Keywords: Internet of things, intelligent object, event agents, negotiation mechanism, degree of similarity.

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1452 European Ecological Network Natura 2000 - Opportunities and Threats

Authors: Adam Niewiadomski

Abstract:

The research objective of the project and article “European Ecological Network Natura 2000 – opportunities and threats” Natura 2000 sites constitute a form of environmental protection, several legal problems are likely to result. Most controversially, certain sites will be subject to two regimes of protection: as national parks and as Natura 2000 sites. This dualism of the legal regulation makes it difficult to perform certain legal obligations related to the regimes envisaged under each form of environmental protection. Which regime and which obligations resulting from the particular form of environmental protection have priority and should prevail? What should be done if these obligations are contradictory? Furthermore, an institutional problem consists in that no public administration authority has the power to resolve legal conflicts concerning the application of a particular regime on a given site. There are also no criteria to decide priority and superiority of one form of environmental protection over the other. Which regulations are more important, those that pertain to national parks or to Natura 2000 sites? In the light of the current regulations, it is impossible to give a decisive answer to these questions. The internal hierarchy of forms of environmental protection has not been determined, and all such forms should be treated equally.

Keywords: Natura 2000, European Ecological Network.

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1451 The Social Area Disclosure to Reduce Conflicts between Community and the State: A Case of Mahakan Fortress, Bangkok

Authors: Saowapa Phaithayawat

Abstract:

The purposes of this study are 1) to study the over 20-year attempt of Mahakan fort community to negotiate with Bangkok Metropolitan Administration (BMA) to remain in their residential area belonging to the state, and 2) to apply the new social and cultural dimension between the state and the community as an alternative for local participation in keeping their residential area. This is a qualitative research, and the findings reveal that the community claimed their ancestors’ right as owners of this piece of land for over 200 years. The community, therefore, requested to take part in the preservation of land, culture and local intellect and the area management in terms of being a learning resource on the cultural road in Rattanakosin Island. However, BMA imposed the law concerning the community area relocation in Rattanakosin Island. The result of law enforcement led to the failure of the area relocation, and the hard hit on physical structure of the area including the overall deterioration of the cultural road renovated in the year 1982, the 200 years’ celebration of Bangkok. The enforcement of law by the state required the move of the community, and the landscape improvement based on the capital city plan. However, this enforcement resulted in the unending conflicts between the community and the state, and the solution of this problem was unclear. At the same time the community has spent a long time opposing the state’s action, and preparing themselves by administrating the community behind Mahakan fortress with community administrative committee under the suggestion of external organization by registering all community members, providing funds for community administration. At the meantime the state lacked the continuation of the enforcement due to political problem and BMA’s administration problem. It is, therefore, suggested that an alternative solution to this problem lie at the negotiation between the state and the community with the purpose of the collaboration between the two to develop the area under the protective law of each side.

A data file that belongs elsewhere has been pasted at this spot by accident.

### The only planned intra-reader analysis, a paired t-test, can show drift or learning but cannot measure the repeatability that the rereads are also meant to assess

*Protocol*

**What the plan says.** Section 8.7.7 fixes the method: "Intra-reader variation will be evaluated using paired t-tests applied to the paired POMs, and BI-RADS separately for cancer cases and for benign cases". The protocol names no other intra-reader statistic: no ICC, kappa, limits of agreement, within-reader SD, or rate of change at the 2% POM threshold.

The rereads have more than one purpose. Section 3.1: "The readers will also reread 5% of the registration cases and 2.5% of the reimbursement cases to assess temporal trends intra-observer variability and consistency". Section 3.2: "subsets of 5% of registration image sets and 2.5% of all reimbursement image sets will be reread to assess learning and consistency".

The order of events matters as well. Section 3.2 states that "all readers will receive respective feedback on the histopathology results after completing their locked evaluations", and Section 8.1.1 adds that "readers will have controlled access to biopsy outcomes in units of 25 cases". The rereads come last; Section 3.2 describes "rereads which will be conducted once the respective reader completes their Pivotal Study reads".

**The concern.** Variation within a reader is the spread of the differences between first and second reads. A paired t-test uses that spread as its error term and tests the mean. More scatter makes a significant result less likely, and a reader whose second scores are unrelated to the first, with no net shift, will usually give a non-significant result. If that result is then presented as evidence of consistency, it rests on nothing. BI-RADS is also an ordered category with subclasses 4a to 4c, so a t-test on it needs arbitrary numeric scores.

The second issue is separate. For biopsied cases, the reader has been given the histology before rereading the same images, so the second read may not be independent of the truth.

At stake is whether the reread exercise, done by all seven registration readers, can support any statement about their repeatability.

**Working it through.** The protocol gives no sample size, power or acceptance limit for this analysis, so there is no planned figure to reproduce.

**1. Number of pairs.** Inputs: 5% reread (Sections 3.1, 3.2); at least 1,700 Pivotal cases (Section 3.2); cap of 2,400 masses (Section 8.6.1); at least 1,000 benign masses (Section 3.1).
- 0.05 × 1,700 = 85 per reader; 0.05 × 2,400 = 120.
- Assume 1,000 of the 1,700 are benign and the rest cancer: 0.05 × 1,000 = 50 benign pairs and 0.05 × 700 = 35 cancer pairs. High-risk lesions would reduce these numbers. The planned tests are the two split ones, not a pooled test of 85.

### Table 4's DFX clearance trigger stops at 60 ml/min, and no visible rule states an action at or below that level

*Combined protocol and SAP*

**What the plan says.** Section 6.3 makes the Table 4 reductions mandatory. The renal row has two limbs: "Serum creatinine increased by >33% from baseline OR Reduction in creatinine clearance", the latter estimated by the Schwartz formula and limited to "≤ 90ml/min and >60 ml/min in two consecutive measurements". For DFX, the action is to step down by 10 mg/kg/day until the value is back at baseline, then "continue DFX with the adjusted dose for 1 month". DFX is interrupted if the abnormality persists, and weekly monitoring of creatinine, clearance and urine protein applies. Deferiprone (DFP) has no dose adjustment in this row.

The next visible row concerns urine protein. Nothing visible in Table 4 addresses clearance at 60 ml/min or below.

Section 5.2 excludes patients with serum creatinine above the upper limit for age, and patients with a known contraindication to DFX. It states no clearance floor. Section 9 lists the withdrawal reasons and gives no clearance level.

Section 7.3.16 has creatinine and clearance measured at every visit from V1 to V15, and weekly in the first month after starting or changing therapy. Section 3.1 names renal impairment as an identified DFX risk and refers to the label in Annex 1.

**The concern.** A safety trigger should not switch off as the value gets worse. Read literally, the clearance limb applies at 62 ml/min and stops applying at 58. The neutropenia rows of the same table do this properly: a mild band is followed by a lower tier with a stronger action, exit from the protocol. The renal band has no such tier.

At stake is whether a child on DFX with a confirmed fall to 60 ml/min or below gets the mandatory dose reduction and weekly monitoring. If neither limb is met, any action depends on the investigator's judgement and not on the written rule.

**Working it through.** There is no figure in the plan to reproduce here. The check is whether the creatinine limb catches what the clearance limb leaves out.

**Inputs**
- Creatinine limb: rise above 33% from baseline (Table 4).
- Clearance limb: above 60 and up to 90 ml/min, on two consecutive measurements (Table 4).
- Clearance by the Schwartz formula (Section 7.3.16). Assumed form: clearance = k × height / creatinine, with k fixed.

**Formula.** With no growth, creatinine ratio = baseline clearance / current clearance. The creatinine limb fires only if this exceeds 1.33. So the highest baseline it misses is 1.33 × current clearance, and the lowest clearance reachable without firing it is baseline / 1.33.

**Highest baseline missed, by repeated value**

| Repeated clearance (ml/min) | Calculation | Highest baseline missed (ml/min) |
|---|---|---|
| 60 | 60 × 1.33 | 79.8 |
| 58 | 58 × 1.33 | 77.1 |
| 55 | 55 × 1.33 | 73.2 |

Keywords: Pom-Mahakan Community, The Reduction of Conflicts, The Social Area Disclosure.

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1450 Relationships between the Components of Love by Stenberg and Personality Disorder Traits

Authors: Barbara Gawda

Abstract: